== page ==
|Publication number||US6418937 B1|
|Application number||US 09/552,964|
|Publication date||Jul 16, 2002|
|Filing date||Apr 20, 2000|
|Priority date||Apr 23, 1999|
|Publication number||09552964, 552964, US 6418937 B1, US 6418937B1, US-B1-6418937, US6418937 B1, US6418937B1|
|Original Assignee||Cristom Import & Export, Inc.|
|Export Citation||BiBTeX, EndNote, RefMan|
|Patent Citations (27), Referenced by (5), Classifications (10), Legal Events (5)|
|External Links: USPTO, USPTO Assignment, Espacenet|
This application claims the benefit of U.S. Provisional Patent Appl. No. 60/130,866 filed Apr. 23, 1999.
1. Field of the Invention
The subject invention relates to a tobacco pipe configured to accommodate any of several types of filters.
2. Description of the Related Art
A prior art tobacco pipe typically includes a bowl having an open-topped cavity for receiving a small volume of tobacco. A stem extends from the bowl and includes a passage that communicates with the bottom end of the cavity formed in the bowl. A cylindrical mounting aperture extends into the end of the stem opposite the bowl and communicates with the passage between the stem and the tobacco cavity in the bowl. The bowl and the stem of most prior art pipes are of unitary construction.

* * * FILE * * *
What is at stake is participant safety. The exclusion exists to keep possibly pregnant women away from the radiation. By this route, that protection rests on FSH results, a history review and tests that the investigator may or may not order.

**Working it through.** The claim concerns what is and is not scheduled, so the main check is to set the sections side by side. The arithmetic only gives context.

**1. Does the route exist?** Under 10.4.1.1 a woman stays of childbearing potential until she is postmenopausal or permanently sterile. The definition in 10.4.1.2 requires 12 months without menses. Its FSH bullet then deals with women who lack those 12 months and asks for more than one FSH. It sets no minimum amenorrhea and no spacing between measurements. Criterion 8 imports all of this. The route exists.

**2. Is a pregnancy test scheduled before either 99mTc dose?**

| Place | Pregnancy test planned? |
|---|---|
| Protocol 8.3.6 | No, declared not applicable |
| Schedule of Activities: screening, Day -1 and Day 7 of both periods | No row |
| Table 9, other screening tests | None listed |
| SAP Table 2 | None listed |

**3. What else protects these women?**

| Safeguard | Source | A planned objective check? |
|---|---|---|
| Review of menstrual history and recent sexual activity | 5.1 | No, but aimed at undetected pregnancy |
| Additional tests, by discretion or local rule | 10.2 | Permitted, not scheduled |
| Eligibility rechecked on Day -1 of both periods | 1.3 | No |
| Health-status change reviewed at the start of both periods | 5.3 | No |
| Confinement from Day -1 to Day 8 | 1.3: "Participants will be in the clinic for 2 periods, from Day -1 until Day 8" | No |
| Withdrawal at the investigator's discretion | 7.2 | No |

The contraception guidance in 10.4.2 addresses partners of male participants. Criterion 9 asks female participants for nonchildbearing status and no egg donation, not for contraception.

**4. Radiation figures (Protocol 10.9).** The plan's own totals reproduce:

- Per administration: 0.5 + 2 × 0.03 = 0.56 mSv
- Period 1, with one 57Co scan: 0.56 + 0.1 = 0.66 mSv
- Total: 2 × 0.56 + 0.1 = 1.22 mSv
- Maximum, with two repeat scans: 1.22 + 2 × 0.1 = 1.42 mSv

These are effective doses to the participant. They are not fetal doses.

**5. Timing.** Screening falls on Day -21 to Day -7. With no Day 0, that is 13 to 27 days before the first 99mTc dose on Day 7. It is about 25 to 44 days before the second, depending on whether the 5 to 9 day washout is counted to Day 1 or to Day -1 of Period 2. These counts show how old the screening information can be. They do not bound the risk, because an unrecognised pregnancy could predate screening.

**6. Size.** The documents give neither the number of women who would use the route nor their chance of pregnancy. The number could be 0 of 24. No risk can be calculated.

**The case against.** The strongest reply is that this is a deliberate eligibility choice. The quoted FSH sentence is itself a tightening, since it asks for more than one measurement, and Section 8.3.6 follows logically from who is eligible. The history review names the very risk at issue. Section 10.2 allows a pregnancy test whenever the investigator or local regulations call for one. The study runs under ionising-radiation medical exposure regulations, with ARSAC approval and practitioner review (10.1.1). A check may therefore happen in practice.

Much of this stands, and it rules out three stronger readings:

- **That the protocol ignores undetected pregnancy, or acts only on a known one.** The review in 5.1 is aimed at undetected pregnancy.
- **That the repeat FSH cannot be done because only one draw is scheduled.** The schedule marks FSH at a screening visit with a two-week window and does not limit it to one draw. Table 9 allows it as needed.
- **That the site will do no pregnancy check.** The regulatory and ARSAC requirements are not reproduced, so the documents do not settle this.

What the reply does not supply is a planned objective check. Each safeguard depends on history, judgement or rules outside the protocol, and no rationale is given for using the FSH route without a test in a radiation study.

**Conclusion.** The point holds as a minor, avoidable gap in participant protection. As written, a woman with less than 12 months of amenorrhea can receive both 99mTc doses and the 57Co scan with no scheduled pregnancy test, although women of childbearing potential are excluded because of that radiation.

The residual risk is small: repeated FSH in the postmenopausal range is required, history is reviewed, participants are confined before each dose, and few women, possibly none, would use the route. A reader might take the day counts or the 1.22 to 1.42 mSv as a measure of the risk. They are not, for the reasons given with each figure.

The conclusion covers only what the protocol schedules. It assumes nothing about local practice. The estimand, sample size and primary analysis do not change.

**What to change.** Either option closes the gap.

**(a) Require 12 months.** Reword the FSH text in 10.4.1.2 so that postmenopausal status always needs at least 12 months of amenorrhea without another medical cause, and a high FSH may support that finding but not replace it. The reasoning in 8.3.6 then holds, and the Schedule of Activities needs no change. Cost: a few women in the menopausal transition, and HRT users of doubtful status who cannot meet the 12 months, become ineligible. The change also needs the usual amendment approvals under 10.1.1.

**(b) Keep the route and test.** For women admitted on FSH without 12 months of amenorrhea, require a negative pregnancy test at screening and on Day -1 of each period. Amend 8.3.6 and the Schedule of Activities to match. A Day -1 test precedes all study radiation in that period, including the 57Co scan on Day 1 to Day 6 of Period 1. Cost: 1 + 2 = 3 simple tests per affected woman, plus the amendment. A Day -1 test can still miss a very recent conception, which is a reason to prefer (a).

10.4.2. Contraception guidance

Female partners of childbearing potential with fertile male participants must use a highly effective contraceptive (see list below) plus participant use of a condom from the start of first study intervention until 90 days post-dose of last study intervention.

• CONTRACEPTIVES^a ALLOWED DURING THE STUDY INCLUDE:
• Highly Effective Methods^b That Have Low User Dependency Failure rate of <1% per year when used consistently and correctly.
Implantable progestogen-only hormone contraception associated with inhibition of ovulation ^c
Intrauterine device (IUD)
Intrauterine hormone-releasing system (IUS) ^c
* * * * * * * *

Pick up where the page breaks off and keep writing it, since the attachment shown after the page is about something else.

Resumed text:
The typical prior art pipe also includes a mouthpiece having a flattened proximal end configured for engagement in the mouth of a smoker and a cylindrical distal end configured to be frictionally retained in the cylindrical mounting aperture at the end of the stem remote from the bowl. The mouthpiece includes its own passage extending axially therethrough to provide smoke communication from the bowl to the proximal end of the mouthpiece.
The bowl and the stem of prior art pipes typically are made from wood, ceramic or an ivory-like material. This part of the pipe will last virtually forever with reasonable care. The mouthpieces of most prior art pipes currently are made of plastic, and can become worn or cracked. Mouthpieces, therefore are made separable from the stem by slightly pulling and twisting the mouthpiece relative to the stem and bowl.
Pipes vary widely in price, and there are many manufacturers of pipes in each price range. Most pipe smokers have a collection of pipes, and the pipe purchasing decision is dictated largely by the price of the pipe and the aesthetic appeal of the pipe to the smoker. Pipe collections of most smokers will include pipes from several different manufacturers.